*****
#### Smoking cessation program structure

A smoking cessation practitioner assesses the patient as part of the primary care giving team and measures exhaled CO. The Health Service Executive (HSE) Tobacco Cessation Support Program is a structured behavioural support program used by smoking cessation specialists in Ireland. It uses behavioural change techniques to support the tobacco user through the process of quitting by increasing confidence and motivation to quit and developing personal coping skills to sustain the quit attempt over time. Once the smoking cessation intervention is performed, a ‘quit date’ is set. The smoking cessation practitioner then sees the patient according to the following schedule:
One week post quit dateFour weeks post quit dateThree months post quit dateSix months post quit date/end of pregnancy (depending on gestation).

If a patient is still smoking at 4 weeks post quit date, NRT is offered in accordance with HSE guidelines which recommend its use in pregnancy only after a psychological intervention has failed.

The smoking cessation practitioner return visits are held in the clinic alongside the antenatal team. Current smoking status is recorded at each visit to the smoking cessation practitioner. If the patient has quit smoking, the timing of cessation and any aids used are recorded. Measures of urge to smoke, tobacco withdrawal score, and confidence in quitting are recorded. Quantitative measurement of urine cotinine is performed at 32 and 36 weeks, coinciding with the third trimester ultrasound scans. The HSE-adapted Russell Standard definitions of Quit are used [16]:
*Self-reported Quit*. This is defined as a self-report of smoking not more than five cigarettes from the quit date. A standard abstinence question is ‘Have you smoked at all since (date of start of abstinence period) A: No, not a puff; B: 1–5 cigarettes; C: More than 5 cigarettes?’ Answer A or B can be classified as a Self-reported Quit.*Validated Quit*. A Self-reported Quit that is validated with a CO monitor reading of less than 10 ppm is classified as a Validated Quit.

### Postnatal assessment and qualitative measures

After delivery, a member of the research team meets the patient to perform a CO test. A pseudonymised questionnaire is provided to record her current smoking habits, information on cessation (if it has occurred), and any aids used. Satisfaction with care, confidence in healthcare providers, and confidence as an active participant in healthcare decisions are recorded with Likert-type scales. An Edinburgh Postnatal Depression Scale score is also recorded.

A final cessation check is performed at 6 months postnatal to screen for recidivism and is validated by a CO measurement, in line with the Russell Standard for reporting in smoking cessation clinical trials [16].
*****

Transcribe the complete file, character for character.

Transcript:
#### Smoking cessation program structure

A smoking cessation practitioner assesses the patient as part of the primary care giving team and measures exhaled CO. The Health Service Executive (HSE) Tobacco Cessation Support Program is a structured behavioural support program used by smoking cessation specialists in Ireland. It uses behavioural change techniques to support the tobacco user through the process of quitting by increasing confidence and motivation to quit and developing personal coping skills to sustain the quit attempt over time. Once the smoking cessation intervention is performed, a ‘quit date’ is set. The smoking cessation practitioner then sees the patient according to the following schedule:
One week post quit dateFour weeks post quit dateThree months post quit dateSix months post quit date/end of pregnancy (depending on gestation).

If a patient is still smoking at 4 weeks post quit date, NRT is offered in accordance with HSE guidelines which recommend its use in pregnancy only after a psychological intervention has failed.

The smoking cessation practitioner return visits are held in the clinic alongside the antenatal team. Current smoking status is recorded at each visit to the smoking cessation practitioner. If the patient has quit smoking, the timing of cessation and any aids used are recorded. Measures of urge to smoke, tobacco withdrawal score, and confidence in quitting are recorded. Quantitative measurement of urine cotinine is performed at 32 and 36 weeks, coinciding with the third trimester ultrasound scans. The HSE-adapted Russell Standard definitions of Quit are used [16]:
*Self-reported Quit*. This is defined as a self-report of smoking not more than five cigarettes from the quit date. A standard abstinence question is ‘Have you smoked at all since (date of start of abstinence period) A: No, not a puff; B: 1–5 cigarettes; C: More than 5 cigarettes?’ Answer A or B can be classified as a Self-reported Quit.*Validated Quit*. A Self-reported Quit that is validated with a CO monitor reading of less than 10 ppm is classified as a Validated Quit.

### Postnatal assessment and qualitative measures

After delivery, a member of the research team meets the patient to perform a CO test. A pseudonymised questionnaire is provided to record her current smoking habits, information on cessation (if it has occurred), and any aids used. Satisfaction with care, confidence in healthcare providers, and confidence as an active participant in healthcare decisions are recorded with Likert-type scales. An Edinburgh Postnatal Depression Scale score is also recorded.

A final cessation check is performed at 6 months postnatal to screen for recidivism and is validated by a CO measurement, in line with the Russell Standard for reporting in smoking cessation clinical trials [16].